“It made me ‘hyper’ and full of energy. Yaba didn’t let me sleep,” he recalled. “It helped with the job.”

Azman insisted he would skip the drug on his days off – because he was taking it “not for pleasure, but for work”. But it was an addiction nonetheless – one that he always knew would get him in trouble with the law if caught.

Inmates exercise inside a Changi Prison hall November 24, 2005 in Singapore (Photo by Jonathan Drake/Getty Images) …

Back in jail

He kept up the abuse over the next five years -- even as his son and daughter were born -- and evaded detection, he claimed, by buying from Thai and Burmese drug dealers only.

Then, in 2008, a friend asked Azman to help procure “ice” (pure methamphetamine) and to make the transaction through an associate of his – who turned out to be an undercover cop.

This time, the sentence was severe: eight strokes of the cane plus five and a half years in Changi Prison.

But “worst” of all, he said, was missing out on his kids growing up.

As he moved to clean up his act once and for all, Azman saw the need to self-improve to better provide for his family. That was when he found the Industrial & Services Co-operative Society Ltd (ISCOS).

The organisation, which was established in 1989, helps ex-convicts reintegrate into society through job placements, subsidised skills training, support groups and other initiatives.

“ISCOS held a recruitment talk at the prison, telling us how they help offenders when released,” he said, proudly adding that he signed up for a membership on the spot.

If not for the assistance he later received from ISCOS, Azman insisted, he would have never been able to get his life in order.

“It’s the best thing I’ve ever done," he said.

On the mend

Azman was released in 2011 after three years and eight months for good behaviour. After sniffing around on his own, the only work he could find was as a delivery attendant earning over S$1,000 a month.

He decided to approach ISCOS for help in upgrading, and was interviewed by the organisation’s executive director Phang Seok Sieng.

Phang approved his application for a subsidised forklift driving course, and in May this year, backed another career move by him – this time to a tower crane operator position, which comes with a basic pay of S$4,000.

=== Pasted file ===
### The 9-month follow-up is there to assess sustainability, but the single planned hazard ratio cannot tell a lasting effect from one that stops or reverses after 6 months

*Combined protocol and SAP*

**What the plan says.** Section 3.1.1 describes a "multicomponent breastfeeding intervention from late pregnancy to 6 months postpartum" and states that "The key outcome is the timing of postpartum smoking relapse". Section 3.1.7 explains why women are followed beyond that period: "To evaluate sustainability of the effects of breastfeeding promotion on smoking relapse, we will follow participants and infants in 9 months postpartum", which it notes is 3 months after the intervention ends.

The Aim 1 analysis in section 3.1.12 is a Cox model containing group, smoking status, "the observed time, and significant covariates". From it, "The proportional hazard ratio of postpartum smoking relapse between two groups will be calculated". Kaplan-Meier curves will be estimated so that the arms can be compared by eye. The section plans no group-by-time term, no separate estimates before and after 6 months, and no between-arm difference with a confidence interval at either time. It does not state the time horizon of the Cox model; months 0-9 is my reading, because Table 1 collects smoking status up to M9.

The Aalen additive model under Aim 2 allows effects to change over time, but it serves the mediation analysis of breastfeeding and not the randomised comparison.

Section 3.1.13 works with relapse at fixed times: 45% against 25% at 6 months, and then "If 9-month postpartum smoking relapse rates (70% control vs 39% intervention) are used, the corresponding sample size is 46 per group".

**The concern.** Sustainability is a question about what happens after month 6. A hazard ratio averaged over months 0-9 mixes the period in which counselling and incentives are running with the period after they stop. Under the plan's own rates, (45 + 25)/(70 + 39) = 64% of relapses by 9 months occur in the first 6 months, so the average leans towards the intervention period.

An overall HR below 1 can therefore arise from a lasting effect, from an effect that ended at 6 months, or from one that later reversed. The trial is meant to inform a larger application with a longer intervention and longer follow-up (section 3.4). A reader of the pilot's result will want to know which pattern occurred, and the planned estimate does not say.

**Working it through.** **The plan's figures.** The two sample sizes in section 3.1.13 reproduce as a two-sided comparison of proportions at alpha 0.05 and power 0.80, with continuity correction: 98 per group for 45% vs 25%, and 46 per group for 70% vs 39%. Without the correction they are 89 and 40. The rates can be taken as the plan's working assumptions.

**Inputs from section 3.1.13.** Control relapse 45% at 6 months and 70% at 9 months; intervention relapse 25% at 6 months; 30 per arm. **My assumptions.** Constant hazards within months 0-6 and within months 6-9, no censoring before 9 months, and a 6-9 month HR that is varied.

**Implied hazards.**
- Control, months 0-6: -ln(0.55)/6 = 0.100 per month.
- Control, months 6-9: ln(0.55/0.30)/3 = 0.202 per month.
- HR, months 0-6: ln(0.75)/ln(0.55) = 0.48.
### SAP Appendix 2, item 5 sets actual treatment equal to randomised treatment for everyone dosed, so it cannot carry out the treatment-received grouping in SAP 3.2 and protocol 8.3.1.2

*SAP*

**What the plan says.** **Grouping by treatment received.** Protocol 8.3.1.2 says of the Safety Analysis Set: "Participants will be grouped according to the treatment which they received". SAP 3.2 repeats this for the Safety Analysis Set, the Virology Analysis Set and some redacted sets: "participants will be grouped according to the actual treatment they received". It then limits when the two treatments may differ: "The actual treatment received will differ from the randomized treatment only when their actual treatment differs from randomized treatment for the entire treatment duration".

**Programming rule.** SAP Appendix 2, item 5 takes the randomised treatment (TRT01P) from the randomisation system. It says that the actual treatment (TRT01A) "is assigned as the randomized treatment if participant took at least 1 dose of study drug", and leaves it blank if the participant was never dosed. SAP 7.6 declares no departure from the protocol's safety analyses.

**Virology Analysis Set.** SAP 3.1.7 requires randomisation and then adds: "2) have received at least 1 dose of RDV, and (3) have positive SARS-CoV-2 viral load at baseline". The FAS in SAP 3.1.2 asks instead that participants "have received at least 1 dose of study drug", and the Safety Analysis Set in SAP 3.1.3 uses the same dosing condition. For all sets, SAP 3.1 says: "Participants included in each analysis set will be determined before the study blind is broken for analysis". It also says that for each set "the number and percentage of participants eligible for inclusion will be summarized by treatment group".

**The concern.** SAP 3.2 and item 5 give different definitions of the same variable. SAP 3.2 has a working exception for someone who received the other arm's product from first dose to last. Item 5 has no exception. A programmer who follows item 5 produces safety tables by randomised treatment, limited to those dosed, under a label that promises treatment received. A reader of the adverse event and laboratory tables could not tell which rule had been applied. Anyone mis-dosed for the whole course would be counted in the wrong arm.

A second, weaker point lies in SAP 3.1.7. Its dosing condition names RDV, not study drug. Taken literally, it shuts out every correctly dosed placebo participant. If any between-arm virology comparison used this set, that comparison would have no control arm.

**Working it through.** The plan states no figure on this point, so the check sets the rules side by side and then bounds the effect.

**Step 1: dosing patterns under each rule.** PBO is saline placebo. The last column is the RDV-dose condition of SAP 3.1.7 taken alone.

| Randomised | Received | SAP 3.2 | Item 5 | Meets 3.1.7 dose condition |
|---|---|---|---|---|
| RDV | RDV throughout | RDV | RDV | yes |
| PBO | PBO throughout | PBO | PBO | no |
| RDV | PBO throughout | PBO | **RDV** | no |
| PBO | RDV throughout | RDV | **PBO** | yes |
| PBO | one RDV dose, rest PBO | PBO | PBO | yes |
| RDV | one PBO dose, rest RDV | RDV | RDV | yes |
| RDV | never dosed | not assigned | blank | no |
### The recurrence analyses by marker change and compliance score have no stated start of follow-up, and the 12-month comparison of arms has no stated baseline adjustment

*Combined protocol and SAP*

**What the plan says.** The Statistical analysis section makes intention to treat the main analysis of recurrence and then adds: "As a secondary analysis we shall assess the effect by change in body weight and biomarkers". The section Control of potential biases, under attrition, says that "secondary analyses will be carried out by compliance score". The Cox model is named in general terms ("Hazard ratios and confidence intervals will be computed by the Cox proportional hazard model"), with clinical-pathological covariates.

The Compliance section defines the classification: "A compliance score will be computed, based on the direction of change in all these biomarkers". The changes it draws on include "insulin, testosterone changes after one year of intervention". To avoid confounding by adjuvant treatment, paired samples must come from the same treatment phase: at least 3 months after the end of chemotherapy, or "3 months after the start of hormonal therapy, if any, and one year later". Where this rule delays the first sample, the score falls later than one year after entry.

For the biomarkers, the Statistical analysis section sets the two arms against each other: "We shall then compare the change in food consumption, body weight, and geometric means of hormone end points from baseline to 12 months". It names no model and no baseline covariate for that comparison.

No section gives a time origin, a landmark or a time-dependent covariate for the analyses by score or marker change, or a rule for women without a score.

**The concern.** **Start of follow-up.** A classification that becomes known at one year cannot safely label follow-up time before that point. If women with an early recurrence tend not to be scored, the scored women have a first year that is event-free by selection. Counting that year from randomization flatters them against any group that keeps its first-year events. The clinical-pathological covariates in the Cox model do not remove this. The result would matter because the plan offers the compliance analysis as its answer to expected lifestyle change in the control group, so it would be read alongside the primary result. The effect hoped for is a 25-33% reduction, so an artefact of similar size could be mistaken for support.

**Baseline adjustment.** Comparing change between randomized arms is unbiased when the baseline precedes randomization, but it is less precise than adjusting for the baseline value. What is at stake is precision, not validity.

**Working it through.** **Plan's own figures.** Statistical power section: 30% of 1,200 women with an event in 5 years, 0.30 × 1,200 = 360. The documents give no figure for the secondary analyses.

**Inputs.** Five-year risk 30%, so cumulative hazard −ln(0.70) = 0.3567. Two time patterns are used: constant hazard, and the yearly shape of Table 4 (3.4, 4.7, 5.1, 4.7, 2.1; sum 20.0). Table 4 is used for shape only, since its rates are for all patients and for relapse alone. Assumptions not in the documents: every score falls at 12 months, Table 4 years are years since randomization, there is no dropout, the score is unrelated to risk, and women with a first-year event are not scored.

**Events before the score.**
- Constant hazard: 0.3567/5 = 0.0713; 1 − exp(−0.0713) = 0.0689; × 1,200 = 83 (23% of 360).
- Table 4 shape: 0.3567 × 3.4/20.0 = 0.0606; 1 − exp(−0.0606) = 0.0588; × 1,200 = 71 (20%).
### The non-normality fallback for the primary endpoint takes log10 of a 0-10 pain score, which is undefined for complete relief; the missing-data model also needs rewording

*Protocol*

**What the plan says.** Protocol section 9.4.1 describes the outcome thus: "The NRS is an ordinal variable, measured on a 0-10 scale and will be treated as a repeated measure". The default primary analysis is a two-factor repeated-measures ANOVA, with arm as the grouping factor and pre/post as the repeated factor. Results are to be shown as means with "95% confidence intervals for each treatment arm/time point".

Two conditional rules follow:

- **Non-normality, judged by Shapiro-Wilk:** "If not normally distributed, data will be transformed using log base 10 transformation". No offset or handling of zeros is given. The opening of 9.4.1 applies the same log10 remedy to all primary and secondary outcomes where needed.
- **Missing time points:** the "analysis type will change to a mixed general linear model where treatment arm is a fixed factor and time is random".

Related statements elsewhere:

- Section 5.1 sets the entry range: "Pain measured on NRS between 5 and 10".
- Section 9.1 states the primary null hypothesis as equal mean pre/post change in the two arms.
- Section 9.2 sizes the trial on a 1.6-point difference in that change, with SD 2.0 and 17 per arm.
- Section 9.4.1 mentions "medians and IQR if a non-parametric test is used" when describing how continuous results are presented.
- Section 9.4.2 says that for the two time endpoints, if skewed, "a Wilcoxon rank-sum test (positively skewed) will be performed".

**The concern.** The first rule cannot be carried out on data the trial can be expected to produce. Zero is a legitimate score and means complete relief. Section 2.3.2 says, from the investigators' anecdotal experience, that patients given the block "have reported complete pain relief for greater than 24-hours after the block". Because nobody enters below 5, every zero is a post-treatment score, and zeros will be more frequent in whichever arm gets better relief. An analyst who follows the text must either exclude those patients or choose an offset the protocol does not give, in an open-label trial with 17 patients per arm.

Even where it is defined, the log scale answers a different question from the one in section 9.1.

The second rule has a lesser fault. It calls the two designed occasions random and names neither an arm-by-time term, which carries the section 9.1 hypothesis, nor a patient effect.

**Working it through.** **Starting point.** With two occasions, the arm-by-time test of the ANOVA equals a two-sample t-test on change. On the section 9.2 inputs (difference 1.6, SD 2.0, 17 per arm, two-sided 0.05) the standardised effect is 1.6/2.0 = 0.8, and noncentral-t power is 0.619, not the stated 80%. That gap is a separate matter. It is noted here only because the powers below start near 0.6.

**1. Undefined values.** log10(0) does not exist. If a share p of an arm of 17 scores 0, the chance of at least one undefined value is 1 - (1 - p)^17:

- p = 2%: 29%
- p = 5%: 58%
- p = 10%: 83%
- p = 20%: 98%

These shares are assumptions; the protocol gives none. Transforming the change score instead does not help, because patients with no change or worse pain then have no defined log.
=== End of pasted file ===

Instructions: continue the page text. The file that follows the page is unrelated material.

It was Azman’s new-found resolve that impressed her most. “Since I first met him, Azman has become more confident and motivated. He is (always) looking to improve himself,” said Phang. “And he has made good strides… with his many goals spurring him on.”

“After the tower crane course, I won’t stop,” Azman insisted. “I’m taking crawler crane, then roofing tower crane… I’ve got a goal every year. And I’m saving up for all the courses now.”

License to dream

The fruits of his big changes are already taking shape.

Come 2016, the family of four will leave their two-room flat in Telok Blangah for a build-to-order four-room in Choa Chu Kang. But first, after he completes his tower crane course, Azman plans to get a family car – and a few more kids to boot.

“That’s why I’m taking all these courses,” he laughed. “Two more, make it four!”

No matter how many children he ends up with, it’s safe to say he is actively working towards a better future for them – one free of the struggles he went through when he was younger.

“I want my boy to become a marine pilot,” said Azman. “We (port workers) wait hours for them to walk in like some big boss and go steer the ship (sic).”

“I want my son to have people waiting for him. Without him, the ship cannot go out.”

How you can help

Each year, ISCOS helps about 2,000 ex-offenders and up to 500 child dependants. Volunteering opportunities are available for all – from mentoring young adult ex-offenders to helping out with ISCOS events. Interested parties can contact Vani at 6471 7570 or email [email protected].

Other charities for ex-offenders include Yellow Ribbon Project, Singapore Corporation of Rehabilitative Enterprises and Singapore After-Care Association.

Yahoo! Singapore 9

Singapore 9 is Yahoo! Singapore's annual National Day honours project. Back for the third time running this year, we are honouring nine charities in Singapore in the lead-up to the nation's birthday on August 9. Join us to Change A Life!